An editorial in the Nov. 11, 2010 issue of USA Today drew a sobering metaphor to the number of patients who die on an average day from medical "adverse events." Citing a recent survey from the inspector general of the Department of Health and Human Services, the op/ed piece pondered our fairly blasé reaction to the estimated 180,000 patients who die every year from those "events." That's right: 180,000 deaths per year, 493 deaths per day, 20 deaths an hour.A fatality literally every three minutes. The HHS survey, in perhaps an even more damning estimate, suggests that roughly 80,000 of the deaths are "caused by errors that could be caught and prevented, such as letting infections develop, giving the patient the wrong medication or administering an excess dose of the right drug."
The metaphor employed in the USA Today piece was to jetliner crashes. The article postulated that if a 747 airplane crashed every day, killing all 500 people aboard, "there would be a national uproar over aviation safety and an all-out mobilization to fix the problem." There would simply be no end to the solutions and resolutions proposed on how to fix such a problem.
I'll repeat the same rhetorical question posed by that publication concerning medical errors: Where's the outrage? Put another way, what factors contribute to the absence of outrage? It appears to me that the difference is in the psychology of how people view the issue, the comparisons they can draw and the manner in which they can relate to the question. We can all identify with an airliner crash; it is easy to point to something or someone specific to blame and then launch an investigation into reasons why it happened. In medicine, there is no one identifiable individual, corporation, etc., to target or blame for the 180,000 deaths. Another huge difference is the "my doctor is good" theory; it's those other ones who are causing the "mishaps," - the "bad" doctors, not mine - similar to Congress, where obvious bad apples are somehow re-elected by their local constituents year after year.
But then I started thinking about it from the other direction. What public outcries and news stories are in fact making headlines and creating awareness, fear and manufactured outrage with obviously significantly fewer reported deaths?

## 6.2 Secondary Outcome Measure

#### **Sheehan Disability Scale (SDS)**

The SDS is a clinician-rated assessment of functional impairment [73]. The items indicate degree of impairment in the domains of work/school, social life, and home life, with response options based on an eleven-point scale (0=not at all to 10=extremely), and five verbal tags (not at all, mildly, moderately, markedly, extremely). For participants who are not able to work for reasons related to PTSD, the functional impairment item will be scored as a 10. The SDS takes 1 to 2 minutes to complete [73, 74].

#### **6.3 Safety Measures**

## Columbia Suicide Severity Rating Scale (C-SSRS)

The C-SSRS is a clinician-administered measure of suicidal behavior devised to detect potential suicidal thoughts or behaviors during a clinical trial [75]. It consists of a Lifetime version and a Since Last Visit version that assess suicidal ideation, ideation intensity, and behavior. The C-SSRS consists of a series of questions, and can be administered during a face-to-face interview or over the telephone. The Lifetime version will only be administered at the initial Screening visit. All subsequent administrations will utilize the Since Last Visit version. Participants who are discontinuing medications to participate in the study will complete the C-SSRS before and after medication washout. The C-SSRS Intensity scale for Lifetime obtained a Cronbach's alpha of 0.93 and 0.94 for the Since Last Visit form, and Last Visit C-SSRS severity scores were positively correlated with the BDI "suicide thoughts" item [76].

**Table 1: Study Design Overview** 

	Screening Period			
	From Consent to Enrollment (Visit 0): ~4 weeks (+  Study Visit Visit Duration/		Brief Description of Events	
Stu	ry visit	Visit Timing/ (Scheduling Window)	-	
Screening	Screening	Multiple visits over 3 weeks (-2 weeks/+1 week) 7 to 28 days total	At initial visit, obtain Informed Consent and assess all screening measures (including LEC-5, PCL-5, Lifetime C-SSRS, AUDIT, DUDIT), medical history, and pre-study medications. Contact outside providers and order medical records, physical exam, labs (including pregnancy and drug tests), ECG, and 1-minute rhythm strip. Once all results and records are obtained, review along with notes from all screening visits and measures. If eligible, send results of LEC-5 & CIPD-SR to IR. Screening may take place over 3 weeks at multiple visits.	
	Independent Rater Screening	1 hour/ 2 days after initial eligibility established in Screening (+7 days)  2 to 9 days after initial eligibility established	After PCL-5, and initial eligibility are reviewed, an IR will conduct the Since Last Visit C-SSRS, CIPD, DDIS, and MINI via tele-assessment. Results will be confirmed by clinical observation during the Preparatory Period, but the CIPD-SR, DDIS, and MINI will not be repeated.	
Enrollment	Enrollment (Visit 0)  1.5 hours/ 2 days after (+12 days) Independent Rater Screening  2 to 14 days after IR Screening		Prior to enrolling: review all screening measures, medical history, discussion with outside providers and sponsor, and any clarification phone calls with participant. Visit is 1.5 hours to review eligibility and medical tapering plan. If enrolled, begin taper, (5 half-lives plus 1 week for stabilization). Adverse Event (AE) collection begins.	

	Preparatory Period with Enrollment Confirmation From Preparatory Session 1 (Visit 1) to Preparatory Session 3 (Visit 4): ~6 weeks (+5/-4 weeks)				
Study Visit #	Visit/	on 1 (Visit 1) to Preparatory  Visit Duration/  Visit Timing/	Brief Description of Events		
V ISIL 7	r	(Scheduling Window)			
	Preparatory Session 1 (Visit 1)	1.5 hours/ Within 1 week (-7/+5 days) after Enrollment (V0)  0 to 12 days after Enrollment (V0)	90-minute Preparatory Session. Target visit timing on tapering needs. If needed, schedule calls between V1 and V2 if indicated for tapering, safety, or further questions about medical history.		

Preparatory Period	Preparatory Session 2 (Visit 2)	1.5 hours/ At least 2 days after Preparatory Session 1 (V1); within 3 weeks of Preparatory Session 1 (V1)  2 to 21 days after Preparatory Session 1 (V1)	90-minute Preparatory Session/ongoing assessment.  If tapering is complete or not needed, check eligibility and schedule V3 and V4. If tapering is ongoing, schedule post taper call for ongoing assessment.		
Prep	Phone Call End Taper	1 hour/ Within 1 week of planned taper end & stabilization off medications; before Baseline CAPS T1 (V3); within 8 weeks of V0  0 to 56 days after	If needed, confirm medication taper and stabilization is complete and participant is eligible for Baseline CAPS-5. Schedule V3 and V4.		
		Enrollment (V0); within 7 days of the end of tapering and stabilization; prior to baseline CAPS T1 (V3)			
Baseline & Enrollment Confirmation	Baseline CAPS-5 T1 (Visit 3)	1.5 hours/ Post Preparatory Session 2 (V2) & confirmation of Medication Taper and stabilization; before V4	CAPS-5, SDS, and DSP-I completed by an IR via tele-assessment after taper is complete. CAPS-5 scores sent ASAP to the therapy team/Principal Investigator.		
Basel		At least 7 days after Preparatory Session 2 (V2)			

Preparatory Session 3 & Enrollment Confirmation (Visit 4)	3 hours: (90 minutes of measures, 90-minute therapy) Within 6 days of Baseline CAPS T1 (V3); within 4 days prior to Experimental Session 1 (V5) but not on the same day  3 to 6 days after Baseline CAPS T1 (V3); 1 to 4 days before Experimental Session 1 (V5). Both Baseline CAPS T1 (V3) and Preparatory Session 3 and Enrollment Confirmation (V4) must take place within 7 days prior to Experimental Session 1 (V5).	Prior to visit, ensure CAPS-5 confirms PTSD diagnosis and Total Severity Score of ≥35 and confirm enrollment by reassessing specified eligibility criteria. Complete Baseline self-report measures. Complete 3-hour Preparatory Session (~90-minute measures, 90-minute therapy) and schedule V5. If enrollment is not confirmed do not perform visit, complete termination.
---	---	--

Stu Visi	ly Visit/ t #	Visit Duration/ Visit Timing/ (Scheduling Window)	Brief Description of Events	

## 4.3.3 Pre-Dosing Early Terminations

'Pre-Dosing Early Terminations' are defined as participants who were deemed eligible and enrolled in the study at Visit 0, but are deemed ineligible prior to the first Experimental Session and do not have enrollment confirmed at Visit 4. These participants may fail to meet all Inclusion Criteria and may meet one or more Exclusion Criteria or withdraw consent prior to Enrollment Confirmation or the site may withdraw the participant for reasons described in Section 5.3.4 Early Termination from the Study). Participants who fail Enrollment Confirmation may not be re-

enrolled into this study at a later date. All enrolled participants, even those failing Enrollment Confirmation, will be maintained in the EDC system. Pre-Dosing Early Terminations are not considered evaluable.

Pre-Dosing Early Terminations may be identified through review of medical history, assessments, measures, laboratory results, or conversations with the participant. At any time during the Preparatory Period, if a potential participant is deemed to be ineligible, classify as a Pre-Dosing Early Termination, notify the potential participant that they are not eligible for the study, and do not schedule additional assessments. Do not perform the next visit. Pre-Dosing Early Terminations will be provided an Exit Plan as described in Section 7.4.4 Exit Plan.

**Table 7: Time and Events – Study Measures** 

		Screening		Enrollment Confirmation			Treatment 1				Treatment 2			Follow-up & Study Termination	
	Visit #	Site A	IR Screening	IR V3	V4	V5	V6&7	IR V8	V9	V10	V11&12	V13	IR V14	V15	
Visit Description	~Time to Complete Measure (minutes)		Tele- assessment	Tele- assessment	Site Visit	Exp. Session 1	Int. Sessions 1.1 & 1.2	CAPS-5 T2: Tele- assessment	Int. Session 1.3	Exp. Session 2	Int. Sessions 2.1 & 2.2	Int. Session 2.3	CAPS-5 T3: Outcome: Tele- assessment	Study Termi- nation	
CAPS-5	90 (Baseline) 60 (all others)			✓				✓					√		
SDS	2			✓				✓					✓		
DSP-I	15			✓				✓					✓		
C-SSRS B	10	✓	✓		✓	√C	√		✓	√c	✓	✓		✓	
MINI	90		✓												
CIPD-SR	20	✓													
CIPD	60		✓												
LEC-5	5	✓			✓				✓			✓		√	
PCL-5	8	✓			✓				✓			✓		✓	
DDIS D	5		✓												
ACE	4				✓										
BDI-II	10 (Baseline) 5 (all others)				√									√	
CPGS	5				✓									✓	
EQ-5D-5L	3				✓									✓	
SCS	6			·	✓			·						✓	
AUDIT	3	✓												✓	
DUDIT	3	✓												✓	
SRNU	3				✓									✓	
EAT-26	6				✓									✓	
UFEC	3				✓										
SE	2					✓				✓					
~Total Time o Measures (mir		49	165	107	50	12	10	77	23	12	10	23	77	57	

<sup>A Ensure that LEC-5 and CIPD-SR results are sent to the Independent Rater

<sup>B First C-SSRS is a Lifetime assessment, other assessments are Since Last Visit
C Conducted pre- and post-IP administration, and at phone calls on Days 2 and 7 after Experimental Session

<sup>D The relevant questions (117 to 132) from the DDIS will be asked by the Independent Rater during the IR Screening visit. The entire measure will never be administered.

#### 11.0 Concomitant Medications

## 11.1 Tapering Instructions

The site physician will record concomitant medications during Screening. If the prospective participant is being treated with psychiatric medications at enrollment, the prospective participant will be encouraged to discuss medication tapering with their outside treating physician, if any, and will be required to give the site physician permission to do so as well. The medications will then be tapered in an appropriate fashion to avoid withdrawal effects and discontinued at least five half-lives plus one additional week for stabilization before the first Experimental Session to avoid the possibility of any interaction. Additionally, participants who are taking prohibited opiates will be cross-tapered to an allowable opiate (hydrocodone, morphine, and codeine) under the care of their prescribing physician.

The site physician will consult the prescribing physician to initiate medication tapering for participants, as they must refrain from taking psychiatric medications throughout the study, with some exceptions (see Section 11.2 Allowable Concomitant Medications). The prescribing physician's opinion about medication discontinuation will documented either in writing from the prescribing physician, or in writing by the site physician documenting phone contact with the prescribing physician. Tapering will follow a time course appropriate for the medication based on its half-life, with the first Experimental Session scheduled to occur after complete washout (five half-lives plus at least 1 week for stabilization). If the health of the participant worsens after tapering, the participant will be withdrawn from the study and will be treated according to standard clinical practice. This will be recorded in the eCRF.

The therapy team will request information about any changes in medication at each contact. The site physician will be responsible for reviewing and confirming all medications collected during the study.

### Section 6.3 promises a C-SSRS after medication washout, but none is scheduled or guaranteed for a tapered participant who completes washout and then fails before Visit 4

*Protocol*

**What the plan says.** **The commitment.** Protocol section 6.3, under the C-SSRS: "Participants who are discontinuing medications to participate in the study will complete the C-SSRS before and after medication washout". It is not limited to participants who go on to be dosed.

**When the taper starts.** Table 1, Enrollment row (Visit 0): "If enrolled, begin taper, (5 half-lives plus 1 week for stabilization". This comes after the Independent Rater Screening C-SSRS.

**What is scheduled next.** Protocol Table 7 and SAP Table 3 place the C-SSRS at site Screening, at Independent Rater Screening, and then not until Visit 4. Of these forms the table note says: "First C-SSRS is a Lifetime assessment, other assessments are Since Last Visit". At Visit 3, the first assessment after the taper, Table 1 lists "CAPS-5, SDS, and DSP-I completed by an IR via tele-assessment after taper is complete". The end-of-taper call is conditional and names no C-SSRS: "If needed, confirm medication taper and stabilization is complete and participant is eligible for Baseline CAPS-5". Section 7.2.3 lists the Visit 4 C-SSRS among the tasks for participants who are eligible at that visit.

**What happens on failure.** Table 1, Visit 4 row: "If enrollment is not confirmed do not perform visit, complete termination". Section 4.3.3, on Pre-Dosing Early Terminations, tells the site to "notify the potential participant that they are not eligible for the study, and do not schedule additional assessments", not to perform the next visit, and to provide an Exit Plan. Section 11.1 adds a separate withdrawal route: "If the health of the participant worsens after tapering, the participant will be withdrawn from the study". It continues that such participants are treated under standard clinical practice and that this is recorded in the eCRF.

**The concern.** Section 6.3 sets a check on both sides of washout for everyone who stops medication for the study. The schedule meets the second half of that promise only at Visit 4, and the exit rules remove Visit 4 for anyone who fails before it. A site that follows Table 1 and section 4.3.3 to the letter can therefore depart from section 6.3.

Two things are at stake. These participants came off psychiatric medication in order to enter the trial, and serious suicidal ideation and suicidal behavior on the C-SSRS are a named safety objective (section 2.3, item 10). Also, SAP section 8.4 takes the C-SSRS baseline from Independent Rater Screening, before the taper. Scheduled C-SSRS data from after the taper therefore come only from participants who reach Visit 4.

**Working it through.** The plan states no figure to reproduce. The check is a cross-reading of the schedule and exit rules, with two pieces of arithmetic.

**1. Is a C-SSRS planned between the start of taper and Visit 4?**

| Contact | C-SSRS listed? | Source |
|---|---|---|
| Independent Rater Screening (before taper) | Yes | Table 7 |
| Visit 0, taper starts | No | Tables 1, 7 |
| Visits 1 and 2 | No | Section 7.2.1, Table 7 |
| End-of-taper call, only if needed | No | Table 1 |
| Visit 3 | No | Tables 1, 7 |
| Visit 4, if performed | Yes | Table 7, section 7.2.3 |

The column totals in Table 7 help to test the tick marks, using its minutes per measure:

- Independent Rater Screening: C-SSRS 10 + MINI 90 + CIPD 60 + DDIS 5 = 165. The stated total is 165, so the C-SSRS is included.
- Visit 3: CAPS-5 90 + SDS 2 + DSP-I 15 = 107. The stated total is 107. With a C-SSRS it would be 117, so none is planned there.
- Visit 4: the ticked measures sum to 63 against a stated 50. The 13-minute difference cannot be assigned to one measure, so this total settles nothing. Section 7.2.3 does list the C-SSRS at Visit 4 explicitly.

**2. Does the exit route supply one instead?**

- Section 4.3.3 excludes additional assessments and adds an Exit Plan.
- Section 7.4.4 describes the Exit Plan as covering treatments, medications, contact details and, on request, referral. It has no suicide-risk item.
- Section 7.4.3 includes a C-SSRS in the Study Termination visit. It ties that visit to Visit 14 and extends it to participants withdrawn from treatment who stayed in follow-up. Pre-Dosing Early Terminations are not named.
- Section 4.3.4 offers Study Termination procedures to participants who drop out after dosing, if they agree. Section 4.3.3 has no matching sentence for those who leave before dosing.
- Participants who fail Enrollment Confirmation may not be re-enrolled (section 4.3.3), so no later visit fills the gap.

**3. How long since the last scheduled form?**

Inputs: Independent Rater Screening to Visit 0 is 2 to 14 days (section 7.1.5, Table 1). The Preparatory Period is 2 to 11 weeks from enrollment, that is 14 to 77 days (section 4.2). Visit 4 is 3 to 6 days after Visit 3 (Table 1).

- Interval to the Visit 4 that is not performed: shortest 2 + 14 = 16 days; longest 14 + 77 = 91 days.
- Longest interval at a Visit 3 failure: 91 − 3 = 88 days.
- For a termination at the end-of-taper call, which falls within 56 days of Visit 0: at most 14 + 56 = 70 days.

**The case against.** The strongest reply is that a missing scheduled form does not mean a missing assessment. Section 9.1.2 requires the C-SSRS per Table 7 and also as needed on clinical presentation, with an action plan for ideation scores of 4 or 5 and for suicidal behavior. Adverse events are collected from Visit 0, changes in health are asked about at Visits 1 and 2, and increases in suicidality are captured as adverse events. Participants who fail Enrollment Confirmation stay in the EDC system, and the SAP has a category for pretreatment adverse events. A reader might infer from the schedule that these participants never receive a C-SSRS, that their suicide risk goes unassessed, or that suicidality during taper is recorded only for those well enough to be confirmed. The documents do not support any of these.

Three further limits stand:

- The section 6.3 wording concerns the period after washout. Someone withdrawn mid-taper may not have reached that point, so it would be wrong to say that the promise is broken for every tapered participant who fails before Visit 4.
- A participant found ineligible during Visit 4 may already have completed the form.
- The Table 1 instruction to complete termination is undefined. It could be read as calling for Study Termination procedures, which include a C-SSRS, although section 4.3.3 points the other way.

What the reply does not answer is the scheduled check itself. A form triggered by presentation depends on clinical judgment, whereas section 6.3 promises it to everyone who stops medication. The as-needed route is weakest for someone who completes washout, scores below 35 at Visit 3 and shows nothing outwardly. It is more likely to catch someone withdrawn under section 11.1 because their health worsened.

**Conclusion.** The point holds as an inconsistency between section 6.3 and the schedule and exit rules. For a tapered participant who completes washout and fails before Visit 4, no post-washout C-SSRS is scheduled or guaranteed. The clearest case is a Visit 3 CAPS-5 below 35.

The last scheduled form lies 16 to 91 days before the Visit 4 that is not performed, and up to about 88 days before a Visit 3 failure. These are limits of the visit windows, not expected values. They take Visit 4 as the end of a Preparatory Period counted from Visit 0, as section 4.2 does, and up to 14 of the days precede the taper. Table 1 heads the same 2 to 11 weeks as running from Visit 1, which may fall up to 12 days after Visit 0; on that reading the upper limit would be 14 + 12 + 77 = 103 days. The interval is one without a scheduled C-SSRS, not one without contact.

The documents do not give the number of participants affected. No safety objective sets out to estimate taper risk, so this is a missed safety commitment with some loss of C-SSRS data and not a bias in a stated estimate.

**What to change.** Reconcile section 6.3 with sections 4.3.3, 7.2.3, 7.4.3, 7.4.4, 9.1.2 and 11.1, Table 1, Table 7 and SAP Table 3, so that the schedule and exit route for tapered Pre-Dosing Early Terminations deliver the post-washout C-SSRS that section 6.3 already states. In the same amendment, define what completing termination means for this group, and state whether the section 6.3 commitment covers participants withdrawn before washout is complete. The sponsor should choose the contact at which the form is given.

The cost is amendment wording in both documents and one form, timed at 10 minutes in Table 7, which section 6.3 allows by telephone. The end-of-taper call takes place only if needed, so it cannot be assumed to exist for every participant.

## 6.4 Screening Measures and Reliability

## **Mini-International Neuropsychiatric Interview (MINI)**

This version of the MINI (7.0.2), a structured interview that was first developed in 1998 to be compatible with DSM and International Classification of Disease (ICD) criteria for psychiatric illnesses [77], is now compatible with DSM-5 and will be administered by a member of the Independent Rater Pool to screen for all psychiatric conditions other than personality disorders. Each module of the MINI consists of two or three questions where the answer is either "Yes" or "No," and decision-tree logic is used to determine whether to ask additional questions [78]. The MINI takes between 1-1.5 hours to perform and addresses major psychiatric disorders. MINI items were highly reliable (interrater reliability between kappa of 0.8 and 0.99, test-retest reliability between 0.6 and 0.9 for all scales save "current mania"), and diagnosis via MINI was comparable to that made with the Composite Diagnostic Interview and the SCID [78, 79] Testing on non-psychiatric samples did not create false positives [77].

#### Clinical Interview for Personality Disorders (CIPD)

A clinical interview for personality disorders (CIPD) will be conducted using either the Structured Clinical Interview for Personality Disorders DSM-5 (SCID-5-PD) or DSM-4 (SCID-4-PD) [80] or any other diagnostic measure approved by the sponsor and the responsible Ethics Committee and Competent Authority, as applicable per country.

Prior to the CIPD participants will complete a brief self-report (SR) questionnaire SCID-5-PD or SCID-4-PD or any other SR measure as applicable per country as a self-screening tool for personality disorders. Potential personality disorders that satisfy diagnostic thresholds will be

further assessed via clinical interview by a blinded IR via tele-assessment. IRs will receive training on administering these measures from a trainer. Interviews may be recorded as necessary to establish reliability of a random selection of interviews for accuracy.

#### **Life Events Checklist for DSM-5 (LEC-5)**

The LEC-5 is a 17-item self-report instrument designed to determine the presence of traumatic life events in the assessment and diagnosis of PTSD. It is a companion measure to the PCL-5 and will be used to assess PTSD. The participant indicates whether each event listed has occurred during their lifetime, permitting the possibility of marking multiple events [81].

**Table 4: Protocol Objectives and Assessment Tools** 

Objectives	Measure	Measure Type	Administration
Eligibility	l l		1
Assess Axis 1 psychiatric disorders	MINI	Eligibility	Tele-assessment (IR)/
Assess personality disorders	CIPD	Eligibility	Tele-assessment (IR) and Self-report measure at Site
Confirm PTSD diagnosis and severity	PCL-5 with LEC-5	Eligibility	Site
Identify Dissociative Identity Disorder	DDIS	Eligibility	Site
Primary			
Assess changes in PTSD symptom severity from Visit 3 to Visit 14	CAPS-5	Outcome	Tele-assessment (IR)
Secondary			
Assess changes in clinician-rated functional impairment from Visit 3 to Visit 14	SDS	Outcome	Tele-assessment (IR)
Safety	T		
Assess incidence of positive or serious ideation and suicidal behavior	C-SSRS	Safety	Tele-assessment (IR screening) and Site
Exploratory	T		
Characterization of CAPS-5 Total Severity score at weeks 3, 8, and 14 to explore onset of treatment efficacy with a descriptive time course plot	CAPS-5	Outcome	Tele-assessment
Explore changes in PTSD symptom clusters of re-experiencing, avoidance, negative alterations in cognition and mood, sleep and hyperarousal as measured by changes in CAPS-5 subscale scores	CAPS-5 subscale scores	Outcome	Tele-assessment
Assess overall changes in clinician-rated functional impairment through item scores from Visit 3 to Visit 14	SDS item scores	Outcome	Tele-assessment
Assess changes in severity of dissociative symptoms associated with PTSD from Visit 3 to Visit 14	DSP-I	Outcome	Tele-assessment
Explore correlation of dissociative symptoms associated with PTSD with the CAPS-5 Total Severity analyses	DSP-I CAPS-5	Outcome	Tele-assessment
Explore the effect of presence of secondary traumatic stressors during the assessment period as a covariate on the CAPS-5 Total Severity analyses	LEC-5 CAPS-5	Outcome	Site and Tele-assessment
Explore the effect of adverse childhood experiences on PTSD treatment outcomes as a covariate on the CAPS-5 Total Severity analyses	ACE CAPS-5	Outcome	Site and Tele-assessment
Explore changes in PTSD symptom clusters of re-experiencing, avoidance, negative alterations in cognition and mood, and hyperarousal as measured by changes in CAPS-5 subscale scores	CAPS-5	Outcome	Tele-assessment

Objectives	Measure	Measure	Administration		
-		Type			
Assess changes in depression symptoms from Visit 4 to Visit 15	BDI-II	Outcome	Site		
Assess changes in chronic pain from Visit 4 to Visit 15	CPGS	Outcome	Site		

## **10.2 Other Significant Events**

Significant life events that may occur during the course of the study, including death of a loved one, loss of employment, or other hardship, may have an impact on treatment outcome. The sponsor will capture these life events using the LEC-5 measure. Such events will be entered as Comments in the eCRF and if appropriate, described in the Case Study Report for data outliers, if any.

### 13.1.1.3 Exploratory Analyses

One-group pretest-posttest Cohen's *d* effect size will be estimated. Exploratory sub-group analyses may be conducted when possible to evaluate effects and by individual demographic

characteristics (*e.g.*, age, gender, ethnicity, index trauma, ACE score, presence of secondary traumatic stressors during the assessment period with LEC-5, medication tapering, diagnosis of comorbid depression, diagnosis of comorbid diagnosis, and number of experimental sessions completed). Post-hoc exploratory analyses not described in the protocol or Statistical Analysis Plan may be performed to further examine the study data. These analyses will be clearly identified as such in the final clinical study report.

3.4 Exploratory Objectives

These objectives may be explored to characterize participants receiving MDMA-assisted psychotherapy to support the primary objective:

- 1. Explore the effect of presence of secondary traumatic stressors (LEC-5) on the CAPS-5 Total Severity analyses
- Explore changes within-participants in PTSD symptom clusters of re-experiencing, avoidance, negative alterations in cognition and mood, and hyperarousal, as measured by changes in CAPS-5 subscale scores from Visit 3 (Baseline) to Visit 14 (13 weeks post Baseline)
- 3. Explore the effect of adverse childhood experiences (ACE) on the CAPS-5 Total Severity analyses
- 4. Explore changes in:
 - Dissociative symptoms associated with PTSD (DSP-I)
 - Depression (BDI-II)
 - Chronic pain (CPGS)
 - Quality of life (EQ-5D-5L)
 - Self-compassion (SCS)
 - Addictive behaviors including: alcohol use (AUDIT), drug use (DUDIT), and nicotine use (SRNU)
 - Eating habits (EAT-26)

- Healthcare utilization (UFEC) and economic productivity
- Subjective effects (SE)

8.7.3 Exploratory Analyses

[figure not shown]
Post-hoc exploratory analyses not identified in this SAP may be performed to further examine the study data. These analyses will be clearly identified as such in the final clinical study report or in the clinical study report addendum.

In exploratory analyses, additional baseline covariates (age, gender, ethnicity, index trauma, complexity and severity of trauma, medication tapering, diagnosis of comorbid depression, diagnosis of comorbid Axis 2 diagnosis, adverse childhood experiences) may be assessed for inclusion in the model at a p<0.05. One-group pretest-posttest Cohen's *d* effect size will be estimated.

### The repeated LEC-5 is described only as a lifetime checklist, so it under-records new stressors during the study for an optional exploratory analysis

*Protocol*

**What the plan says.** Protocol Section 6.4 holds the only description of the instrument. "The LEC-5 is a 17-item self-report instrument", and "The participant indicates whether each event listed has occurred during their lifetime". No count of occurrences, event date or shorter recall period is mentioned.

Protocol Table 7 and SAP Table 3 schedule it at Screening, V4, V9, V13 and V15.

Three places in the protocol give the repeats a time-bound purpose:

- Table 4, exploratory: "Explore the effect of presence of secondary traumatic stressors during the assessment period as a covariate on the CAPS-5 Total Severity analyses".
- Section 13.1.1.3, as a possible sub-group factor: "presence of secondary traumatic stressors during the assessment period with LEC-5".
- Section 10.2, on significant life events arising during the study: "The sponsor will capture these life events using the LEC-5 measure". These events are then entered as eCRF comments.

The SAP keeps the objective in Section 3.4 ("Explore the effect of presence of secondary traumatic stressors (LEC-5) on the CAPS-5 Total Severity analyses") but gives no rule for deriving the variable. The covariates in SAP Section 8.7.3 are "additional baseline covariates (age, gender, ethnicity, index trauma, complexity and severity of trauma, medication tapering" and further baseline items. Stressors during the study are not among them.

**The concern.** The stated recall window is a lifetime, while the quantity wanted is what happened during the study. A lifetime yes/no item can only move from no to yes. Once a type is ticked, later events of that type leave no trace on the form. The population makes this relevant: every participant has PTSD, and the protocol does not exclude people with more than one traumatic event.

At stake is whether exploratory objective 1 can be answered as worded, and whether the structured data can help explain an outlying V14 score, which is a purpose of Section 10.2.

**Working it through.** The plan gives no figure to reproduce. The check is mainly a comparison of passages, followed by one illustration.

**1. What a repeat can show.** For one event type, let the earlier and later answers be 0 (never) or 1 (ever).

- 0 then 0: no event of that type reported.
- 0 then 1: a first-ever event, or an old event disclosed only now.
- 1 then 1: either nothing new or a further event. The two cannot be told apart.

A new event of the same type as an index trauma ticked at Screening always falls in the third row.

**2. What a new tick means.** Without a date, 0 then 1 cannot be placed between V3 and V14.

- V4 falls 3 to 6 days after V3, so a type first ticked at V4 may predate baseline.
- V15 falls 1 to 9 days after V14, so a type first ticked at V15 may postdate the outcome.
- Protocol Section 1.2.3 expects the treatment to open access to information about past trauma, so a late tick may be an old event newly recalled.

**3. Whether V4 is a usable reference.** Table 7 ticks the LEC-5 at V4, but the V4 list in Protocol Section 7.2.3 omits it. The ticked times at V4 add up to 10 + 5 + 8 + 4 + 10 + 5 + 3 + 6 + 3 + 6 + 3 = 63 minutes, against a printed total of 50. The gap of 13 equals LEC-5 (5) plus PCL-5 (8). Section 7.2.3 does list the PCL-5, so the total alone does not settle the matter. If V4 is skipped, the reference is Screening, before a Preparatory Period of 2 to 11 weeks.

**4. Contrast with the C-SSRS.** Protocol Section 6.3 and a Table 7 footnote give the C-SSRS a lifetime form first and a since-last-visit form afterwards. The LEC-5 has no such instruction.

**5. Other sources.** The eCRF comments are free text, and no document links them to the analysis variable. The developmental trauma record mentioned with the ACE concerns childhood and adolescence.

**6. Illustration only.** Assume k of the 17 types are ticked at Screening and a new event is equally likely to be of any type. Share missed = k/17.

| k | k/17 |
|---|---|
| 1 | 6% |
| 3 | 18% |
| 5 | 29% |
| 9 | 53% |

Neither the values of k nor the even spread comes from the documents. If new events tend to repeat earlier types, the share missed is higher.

The most obvious item that springs to mind is the sensational, albeit incorrect, headline declaring something to this effect: "Chiropractic Manipulation Causes Death or Stroke." Headlines suggesting that "chiropractic kills" or will harm every patient who walks into a chiropractor's office have been utilized in scare campaigns from Connecticut to California in the past several years. Of course, objectively looking at the statistics and latest research makes clear that there is simply no "causal" connection between chiropractic manipulation and stroke. Rather, no more than an association is demonstrated; at the very low level of 1 in 400,000 to 1 in 1 million or even 1 in 5 million manipulations, depending on the study being quoted.
The fact remains that the current available evidence at best supports a chance association between chiropractic manipulation and stroke. Yet the attention from the media and certain other targeted groups such as the Victims of Chiropractic Abuse (VOCA) and Neck 911 continues to be disproportionate to what the statistics support.
Let's move away from health care and look at other examples of disproportionate outrage with fewer fatalities than the medical data demonstrates. Military fatalities come to mind. A quick Google search yields a U.S. military death toll in Iraq from March 2003 through December 2009 of 4,282. That computes to 713 deaths per year or 1.95 deaths per day. Using round numbers, that means almost 250 times more people die every day because of medical errors than in the Iraq war. Yet we are bombarded with "outrage" at the war. What's the difference? What is the underlying basis for this disproportionate chorus of disapproval from various segments of our society?
The underlying issue in response to war deaths gets pretty tangled up. Politics certainly come into play, as we see the death toll elevated by anti-war activists who argue that what they believe to be the unnecessary taking of life is the most powerful case they can make against war. Many of the underlying reasons for this kind of "outrage" are based on ideological grounds rather than the actual number from the "death toll." Yet the fact remains that while even one death is significant, it simply pales in comparison to the numbers relative to medical errors.